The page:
Question #43: About Sunbursts

Bonjour! I decided to restart the Q&A blog posts. I put them on hold for a long time because of my Street Focus podcast. I answer listener questions in a monthly Q&A segment and thought that redundancy would not make much sense. I'll try to answer different questions here, but they may cross over on occasion as well. I was also busy writing my first street photography ebook :)

So this week, I want to talk about sunbursts!

Recently someone commented on one of my silhouette pics by asking if I used a sunburst filter. I must admit that, being somewhat of a gear minimalist, I had never even heard of a sunburst filter and wondered why anyone would use one when you can achieve sunbursts without a filter. So I investigated further... There are indeed such things are Star Effect Filters that you can put in front of your lens. They even come in 4 point or 6 point options.

But why? First, a sunburst is quite easy to achieve without the added expense of a filter by simply setting your camera to a small aperture (big number ;) ideally start at f/16). And, wouldn't the use of a filter reduce the quality of the lens? 

Does a star effect filter make the sunburst more 'perfect'? Again... Why? Is perfection so important that we need to alter everything to try to achieve it? Are we even wired to respond to perfection? Or rather, aren't we more likely to respond emotionally to imperfections. As a street photographer, I certainly don't look for perfection. I photograph everyday life, it's raw, it's not perfect and it's often those imperfections that make the photograph special.

Okay, but people buy those filters so they must be really awesome. I looked further and saw one great example where such a filter would be very useful: Night street photography. I can definitely see its use to create a star effect on street lights.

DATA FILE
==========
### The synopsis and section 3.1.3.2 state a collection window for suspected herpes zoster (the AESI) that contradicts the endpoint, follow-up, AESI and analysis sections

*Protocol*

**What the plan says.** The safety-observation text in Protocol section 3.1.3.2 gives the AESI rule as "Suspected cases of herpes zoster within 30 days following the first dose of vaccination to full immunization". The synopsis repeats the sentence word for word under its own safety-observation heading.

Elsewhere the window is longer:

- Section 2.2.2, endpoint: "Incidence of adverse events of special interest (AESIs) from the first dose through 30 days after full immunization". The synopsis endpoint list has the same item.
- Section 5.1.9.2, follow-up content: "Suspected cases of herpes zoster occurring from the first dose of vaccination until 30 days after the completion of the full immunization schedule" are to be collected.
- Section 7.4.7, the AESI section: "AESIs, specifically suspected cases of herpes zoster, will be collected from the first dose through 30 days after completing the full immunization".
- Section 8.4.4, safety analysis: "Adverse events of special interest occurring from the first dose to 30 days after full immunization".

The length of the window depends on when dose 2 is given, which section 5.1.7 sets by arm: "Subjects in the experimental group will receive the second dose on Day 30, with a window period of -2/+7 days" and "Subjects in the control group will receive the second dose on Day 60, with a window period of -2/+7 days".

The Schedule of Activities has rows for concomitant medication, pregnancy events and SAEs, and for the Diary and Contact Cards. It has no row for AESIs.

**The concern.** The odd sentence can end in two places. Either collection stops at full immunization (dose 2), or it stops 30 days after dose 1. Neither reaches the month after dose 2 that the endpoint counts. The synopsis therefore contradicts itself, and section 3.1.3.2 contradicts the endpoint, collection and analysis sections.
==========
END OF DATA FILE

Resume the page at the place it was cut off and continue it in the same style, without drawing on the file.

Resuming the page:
I usually try to capture a sunburst when I shoot a silhouette. It's an added challenge and it looks cool. I really never even paid attention whether it has 4, 6 or more points... For one thing, the sunburst is never the subject of my photograph. I look at it as an added bonus that makes a good shot a little bit more interesting. 

As I was doing a Google search on the filters, I stumbled upon many tutorials on how to add a sunburst to an image that doesn't have one in the first place... Yikes! Don't even get me started... Call me a purist if you wish. I find it much more fun and challenging (and so much faster) to capture it in camera than spend my precious time making one up in PS. But hey, post processing is an art and I know many amazing photographers who enjoy that part of the craft and do it very well. I admire their PS skills, I'm in awe with what they can do with the tools. But it's just not for me, and that's probably one of the reasons why street photography and I are such good friends.

Conclusion: Maybe my first reaction towards using such filters was a bit strong, they are just another way to create 'in camera', no different than using a creative focus lens or even a toy camera. It's all good, especially if it makes the photographer go out with his/her camera more and make pictures! I may just have to try a star effect filter some day :)

Here are a few of my sunburst pics, they are 'au naturel', no filter or PS magic applied.